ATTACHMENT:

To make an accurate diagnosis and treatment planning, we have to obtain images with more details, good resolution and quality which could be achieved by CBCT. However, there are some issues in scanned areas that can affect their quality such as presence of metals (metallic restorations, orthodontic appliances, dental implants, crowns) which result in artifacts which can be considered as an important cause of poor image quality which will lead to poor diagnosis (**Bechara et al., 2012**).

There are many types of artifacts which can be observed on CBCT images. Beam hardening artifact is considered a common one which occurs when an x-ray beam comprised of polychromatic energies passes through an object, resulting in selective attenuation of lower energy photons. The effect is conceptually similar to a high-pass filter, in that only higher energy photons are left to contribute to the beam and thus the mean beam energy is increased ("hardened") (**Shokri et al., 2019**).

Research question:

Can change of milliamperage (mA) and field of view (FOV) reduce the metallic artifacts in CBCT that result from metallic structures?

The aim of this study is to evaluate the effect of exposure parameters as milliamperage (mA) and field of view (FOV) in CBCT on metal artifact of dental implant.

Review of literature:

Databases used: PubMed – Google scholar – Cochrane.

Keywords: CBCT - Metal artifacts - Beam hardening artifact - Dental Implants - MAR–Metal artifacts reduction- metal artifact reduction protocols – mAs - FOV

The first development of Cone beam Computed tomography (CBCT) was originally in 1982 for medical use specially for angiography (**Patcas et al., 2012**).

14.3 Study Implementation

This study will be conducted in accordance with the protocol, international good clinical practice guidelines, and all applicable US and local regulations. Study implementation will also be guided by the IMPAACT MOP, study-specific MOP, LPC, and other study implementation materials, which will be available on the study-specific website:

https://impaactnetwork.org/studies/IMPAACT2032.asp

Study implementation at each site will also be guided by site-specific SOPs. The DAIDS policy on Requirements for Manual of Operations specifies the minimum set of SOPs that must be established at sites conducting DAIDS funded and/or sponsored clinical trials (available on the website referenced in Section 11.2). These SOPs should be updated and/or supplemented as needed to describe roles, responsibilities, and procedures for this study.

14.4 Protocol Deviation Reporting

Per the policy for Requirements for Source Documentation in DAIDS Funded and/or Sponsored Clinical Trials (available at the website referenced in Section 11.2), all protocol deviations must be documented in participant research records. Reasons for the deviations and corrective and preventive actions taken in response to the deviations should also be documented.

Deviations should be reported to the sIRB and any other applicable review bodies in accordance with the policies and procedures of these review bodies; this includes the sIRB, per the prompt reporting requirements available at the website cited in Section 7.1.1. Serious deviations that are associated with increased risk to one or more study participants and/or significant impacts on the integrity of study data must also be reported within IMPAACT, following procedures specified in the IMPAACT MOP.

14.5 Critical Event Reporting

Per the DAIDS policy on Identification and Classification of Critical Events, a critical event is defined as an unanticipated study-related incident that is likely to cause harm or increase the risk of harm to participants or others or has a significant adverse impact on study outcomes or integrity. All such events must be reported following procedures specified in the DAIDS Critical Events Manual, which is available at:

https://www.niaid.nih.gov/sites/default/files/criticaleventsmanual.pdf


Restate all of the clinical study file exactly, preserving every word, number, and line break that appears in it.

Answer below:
To make an accurate diagnosis and treatment planning, we have to obtain images with more details, good resolution and quality which could be achieved by CBCT. However, there are some issues in scanned areas that can affect their quality such as presence of metals (metallic restorations, orthodontic appliances, dental implants, crowns) which result in artifacts which can be considered as an important cause of poor image quality which will lead to poor diagnosis (**Bechara et al., 2012**).

There are many types of artifacts which can be observed on CBCT images. Beam hardening artifact is considered a common one which occurs when an x-ray beam comprised of polychromatic energies passes through an object, resulting in selective attenuation of lower energy photons. The effect is conceptually similar to a high-pass filter, in that only higher energy photons are left to contribute to the beam and thus the mean beam energy is increased ("hardened") (**Shokri et al., 2019**).

Research question:

Can change of milliamperage (mA) and field of view (FOV) reduce the metallic artifacts in CBCT that result from metallic structures?

The aim of this study is to evaluate the effect of exposure parameters as milliamperage (mA) and field of view (FOV) in CBCT on metal artifact of dental implant.

Review of literature:

Databases used: PubMed – Google scholar – Cochrane.

Keywords: CBCT - Metal artifacts - Beam hardening artifact - Dental Implants - MAR–Metal artifacts reduction- metal artifact reduction protocols – mAs - FOV

The first development of Cone beam Computed tomography (CBCT) was originally in 1982 for medical use specially for angiography (**Patcas et al., 2012**).

14.3 Study Implementation

This study will be conducted in accordance with the protocol, international good clinical practice guidelines, and all applicable US and local regulations. Study implementation will also be guided by the IMPAACT MOP, study-specific MOP, LPC, and other study implementation materials, which will be available on the study-specific website:

https://impaactnetwork.org/studies/IMPAACT2032.asp

Study implementation at each site will also be guided by site-specific SOPs. The DAIDS policy on Requirements for Manual of Operations specifies the minimum set of SOPs that must be established at sites conducting DAIDS funded and/or sponsored clinical trials (available on the website referenced in Section 11.2). These SOPs should be updated and/or supplemented as needed to describe roles, responsibilities, and procedures for this study.

14.4 Protocol Deviation Reporting

Per the policy for Requirements for Source Documentation in DAIDS Funded and/or Sponsored Clinical Trials (available at the website referenced in Section 11.2), all protocol deviations must be documented in participant research records. Reasons for the deviations and corrective and preventive actions taken in response to the deviations should also be documented.

Deviations should be reported to the sIRB and any other applicable review bodies in accordance with the policies and procedures of these review bodies; this includes the sIRB, per the prompt reporting requirements available at the website cited in Section 7.1.1. Serious deviations that are associated with increased risk to one or more study participants and/or significant impacts on the integrity of study data must also be reported within IMPAACT, following procedures specified in the IMPAACT MOP.

14.5 Critical Event Reporting

Per the DAIDS policy on Identification and Classification of Critical Events, a critical event is defined as an unanticipated study-related incident that is likely to cause harm or increase the risk of harm to participants or others or has a significant adverse impact on study outcomes or integrity. All such events must be reported following procedures specified in the DAIDS Critical Events Manual, which is available at:

https://www.niaid.nih.gov/sites/default/files/criticaleventsmanual.pdf